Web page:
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source, amplification and speakers

Project Description of My Speakers

I want to share more info about this speakers because, after years of experimenting with various types of acoustic design, I have achieved the sound I like. I am proud of this system, and I am confident that it will sound great anywhere.

Philosophy and Drivers

My approach to sound might be considered somewhat old-school. I believe that nothing has surpassed paper cones, while modern alternatives are often more about impressive data sheets rather than preserving the original sound. We listen to sound, not numbers. You could call me a fan of the golden age of audio from the 60s and 70s, a time without digital sound, loudness wars, and excessive post-processing. The approach back then was more responsible and meticulous, resulting in timeless music like Pink Floyd's "Money," "Time," and others.

Since I mentioned the material of the cones, let's talk about the drivers. It all started with an 8.5-inch custom full-range driver made by Zsolt Lajcsák (Жолт Лайчьак)  in Serbia, to whom I am very grateful. He selected the right paper for the driver to achieve the desired sound. We discussed every nuance and detail extensively, and his expertise allowed us to reach the result I wanted. These drivers feature a large electromagnet, requiring a power supply. This design not only sounds different from permanent magnet drivers but also allows for fine-tuning the sound with the power supply depending on the acoustic design used. Before these open baffle enclosures, I also made transmission line enclosures for these drivers, which was an interesting project with unique sound. Ultimately, I concluded that these drivers should not be confined to any box and needed an open baffle design.

Integrating the Bass

A logical question arises: where does the bass come from? While these drivers can play quite low, they can't cover the entire frequency range from 20 Hz to 20 kHz. I considered several candidates for bass support. Initially, I looked at Acoustic Elegance drivers, specifically designed for open baffle with appropriate characteristics, but they had two downsides: high moving mass and cost, along with long shipping times from the USA. Then, I discovered the new Bianco OB series from SBAudience, which met all criteria even better.

After receiving all the drivers, I built several prototype enclosures, conducted numerous measurements and listening tests to find the best way to integrate them, ensuring the full-range driver's character wasn’t lost and the bass complemented it seamlessly.


Crossover Design

I started with a classic crossover design, but the result was disappointing as it lost the original magic of the full-range driver. In discussing this with a fellow engineer, he suggested a simple yet challenging idea: leave the full-range driver unfiltered, allowing it to play its entire range, and integrate the bass and midrange from below and above, respectively, with crossovers designed to overlap at the natural roll-off points of the full-range driver in the open baffle design. This approach required extensive measurements, checks, and adjustments to find the optimal crossover points and ensure a coherent sound.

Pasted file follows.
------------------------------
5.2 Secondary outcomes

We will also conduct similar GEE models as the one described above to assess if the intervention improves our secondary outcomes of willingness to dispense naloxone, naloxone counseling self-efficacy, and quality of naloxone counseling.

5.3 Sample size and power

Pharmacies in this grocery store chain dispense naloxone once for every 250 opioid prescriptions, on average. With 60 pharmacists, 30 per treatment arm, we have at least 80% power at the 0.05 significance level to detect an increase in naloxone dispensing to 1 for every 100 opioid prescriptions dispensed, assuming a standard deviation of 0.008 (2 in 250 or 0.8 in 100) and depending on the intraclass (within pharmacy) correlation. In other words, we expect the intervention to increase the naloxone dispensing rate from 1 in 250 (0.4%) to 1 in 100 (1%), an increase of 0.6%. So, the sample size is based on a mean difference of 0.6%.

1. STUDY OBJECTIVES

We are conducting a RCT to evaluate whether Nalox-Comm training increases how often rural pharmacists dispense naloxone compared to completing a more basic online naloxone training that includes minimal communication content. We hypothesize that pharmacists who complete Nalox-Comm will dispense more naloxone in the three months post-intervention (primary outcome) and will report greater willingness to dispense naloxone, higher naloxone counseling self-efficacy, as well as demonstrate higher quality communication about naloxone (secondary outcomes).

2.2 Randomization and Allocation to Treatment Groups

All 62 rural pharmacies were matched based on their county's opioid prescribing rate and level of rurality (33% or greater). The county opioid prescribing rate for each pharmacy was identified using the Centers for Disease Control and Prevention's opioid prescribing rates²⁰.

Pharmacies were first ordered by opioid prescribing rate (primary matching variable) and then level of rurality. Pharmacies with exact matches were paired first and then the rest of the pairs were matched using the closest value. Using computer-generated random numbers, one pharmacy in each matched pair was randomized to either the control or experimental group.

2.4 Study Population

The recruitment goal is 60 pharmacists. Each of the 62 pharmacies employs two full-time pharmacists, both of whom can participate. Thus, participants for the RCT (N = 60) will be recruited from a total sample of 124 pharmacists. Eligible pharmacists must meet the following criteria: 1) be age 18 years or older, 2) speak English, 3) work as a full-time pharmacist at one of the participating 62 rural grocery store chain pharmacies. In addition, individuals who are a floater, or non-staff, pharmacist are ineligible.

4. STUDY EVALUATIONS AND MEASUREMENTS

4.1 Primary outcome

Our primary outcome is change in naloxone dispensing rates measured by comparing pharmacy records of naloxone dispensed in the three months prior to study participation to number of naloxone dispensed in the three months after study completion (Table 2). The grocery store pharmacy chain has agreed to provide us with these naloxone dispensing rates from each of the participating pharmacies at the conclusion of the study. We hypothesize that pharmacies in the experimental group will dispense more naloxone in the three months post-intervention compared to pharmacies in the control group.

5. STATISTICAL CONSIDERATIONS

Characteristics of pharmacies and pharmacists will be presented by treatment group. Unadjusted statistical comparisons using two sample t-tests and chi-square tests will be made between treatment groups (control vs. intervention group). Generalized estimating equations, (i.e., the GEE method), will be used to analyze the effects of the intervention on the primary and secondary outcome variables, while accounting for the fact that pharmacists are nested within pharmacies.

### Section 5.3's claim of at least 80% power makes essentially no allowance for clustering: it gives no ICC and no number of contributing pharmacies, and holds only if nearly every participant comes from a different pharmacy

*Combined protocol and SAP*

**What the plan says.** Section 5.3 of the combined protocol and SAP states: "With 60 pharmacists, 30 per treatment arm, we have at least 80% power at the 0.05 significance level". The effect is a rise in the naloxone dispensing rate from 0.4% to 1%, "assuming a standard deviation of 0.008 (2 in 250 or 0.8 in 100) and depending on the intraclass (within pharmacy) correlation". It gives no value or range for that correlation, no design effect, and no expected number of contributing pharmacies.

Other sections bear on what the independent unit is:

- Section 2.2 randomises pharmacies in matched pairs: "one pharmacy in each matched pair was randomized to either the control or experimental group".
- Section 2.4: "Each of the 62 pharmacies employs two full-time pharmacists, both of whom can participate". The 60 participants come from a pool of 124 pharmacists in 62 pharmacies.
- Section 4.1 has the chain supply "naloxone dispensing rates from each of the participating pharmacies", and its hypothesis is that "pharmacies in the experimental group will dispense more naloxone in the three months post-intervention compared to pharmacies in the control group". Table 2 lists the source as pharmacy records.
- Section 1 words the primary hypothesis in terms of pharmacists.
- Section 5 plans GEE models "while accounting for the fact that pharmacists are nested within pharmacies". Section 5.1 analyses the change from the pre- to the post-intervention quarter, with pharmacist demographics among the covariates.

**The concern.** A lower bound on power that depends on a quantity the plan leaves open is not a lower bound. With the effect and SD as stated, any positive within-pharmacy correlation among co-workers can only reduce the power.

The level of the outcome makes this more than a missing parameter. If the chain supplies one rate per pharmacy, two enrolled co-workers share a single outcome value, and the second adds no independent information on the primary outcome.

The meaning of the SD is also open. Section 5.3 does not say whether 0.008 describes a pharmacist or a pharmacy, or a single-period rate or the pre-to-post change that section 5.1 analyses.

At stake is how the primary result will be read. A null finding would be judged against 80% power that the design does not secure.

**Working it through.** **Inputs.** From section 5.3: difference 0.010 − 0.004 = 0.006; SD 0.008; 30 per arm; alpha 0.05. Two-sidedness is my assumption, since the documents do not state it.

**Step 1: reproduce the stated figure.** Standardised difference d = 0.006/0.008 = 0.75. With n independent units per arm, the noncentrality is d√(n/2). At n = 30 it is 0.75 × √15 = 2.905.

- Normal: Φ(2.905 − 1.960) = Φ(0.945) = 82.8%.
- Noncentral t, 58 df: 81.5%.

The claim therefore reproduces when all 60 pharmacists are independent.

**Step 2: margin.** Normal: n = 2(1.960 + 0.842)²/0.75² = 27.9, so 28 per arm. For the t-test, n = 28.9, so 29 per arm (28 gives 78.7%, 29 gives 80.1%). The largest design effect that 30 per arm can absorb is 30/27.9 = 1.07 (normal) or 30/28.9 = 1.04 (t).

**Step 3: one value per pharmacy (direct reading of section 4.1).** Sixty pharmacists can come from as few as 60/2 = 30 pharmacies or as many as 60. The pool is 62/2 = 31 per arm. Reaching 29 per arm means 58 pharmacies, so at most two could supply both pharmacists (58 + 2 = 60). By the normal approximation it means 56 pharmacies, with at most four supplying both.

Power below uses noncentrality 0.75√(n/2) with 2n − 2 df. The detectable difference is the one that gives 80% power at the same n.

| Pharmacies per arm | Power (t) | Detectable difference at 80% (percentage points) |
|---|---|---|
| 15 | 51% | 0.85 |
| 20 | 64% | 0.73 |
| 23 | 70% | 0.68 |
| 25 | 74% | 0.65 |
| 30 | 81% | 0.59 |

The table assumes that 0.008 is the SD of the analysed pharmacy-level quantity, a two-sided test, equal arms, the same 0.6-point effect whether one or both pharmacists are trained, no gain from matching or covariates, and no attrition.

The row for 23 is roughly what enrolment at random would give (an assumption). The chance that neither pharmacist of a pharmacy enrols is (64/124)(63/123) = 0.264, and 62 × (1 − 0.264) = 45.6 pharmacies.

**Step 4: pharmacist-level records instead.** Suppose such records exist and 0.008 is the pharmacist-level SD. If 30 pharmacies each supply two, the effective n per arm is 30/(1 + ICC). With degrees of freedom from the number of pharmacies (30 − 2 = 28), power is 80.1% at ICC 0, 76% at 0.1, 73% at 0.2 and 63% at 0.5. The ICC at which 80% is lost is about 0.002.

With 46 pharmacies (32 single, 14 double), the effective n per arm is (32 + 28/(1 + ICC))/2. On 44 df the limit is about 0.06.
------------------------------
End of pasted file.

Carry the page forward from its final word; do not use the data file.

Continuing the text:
Super Tweeter

I decided to add a super tweeter to fully cover the audible frequency range, achieving 29 Hz to 25 kHz (25 Hz to 26 kHz at -3dB). I had three criteria for the tweeter: silk dome, directivity, and sensitivity. The choice was between Audax and Fostex, with Fostex winning due to its directivity, sensitivity, and even frequency response. This allowed me to position it 90 degrees upwards with a diffuser, filling the space with high frequencies without harshness. The super tweeter can also be adjusted!


Final Design and Construction

After the plywood prototypes (which ended up in the fire), I moved on to working with wood. There were several iterations before arriving at the final design you see now. All the work, from circular saw cutting to CNC machining, assembly, sanding, polishing, and final oil treatment, was done by me in my home workshop (which is also my garage in it’s previous life).

Out of various wood options, I chose Suar wood. For the project, I ordered two large slabs, each 62 mm thick, cut to create one speaker with 35-degree angled sides, a top shelf for the super tweeter, and a base. The cut-out discs from the driver placements were also utilized: the larger ones became enclosures for the crossovers, and the smaller ones became shelves for the full-range driver power supplies.

The final stage involved repeated measurements and adjustments to the crossover designs (currently on the seventh version) to account for the final baffle construction and driver interactions. The speakers operate in bi-amping mode: the bass section is powered by two self-made A/B class monoblocks, while the full-range driver and tweeter are driven by a custom EL34 tube amplifier made several years ago. This setup allowed for load separation between amplifiers, achieving the desired full-range driver sound and ensuring speed and control for the bass.



From the start of development to what you see now, the project took about four months. It’s still not entirely finished, with a few minor but necessary tweaks planned. These adjustments are mostly design details and should not affect the sound. Every aspect of this project, from sound to appearance, meets my standards, inside and out.

Thank you for reading! In case of the the question you can contact me via website contact form!

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